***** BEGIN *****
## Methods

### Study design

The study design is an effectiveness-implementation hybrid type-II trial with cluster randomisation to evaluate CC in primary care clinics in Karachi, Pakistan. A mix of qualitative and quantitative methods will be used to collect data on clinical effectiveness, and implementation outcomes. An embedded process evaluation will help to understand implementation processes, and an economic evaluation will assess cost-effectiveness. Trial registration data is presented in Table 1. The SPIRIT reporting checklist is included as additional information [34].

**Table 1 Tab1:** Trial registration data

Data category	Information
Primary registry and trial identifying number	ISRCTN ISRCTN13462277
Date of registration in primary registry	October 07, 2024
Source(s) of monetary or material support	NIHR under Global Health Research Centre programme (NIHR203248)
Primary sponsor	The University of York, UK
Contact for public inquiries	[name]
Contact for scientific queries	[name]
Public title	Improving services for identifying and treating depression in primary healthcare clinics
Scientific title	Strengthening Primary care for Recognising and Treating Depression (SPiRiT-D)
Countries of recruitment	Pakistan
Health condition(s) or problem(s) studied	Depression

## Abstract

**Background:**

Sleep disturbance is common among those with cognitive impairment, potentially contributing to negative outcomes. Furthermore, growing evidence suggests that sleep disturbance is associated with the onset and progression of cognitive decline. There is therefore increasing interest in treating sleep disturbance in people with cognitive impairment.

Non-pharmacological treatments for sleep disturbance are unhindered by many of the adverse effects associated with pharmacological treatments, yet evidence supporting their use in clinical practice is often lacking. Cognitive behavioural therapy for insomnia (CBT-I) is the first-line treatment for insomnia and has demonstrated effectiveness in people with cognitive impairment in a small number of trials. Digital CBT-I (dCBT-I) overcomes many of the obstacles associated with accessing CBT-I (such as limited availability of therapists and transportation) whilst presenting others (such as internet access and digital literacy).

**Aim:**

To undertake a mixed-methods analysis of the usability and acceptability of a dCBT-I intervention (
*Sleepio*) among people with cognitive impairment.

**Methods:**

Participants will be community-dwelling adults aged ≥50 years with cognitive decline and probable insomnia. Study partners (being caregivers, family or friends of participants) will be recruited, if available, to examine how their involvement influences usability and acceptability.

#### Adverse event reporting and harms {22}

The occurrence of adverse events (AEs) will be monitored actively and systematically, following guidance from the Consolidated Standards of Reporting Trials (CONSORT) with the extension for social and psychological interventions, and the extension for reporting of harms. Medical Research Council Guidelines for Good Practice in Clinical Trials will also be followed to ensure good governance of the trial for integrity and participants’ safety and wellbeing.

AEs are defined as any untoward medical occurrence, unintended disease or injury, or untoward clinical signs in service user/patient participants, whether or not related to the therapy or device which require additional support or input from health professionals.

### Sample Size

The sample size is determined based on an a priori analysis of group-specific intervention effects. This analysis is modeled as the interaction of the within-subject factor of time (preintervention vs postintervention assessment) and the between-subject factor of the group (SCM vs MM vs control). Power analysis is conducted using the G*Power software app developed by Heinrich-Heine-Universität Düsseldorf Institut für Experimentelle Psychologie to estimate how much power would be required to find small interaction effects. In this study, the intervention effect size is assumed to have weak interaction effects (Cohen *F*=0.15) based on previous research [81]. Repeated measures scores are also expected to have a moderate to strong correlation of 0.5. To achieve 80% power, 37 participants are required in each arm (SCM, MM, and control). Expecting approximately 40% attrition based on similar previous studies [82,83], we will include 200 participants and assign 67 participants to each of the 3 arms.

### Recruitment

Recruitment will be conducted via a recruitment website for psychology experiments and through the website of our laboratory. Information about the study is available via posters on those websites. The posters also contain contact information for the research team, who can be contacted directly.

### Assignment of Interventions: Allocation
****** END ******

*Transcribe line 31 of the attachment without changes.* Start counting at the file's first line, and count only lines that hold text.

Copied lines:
Recruitment will be conducted via a recruitment website for psychology experiments and through the website of our laboratory. Information about the study is available via posters on those websites. The posters also contain contact information for the research team, who can be contacted directly.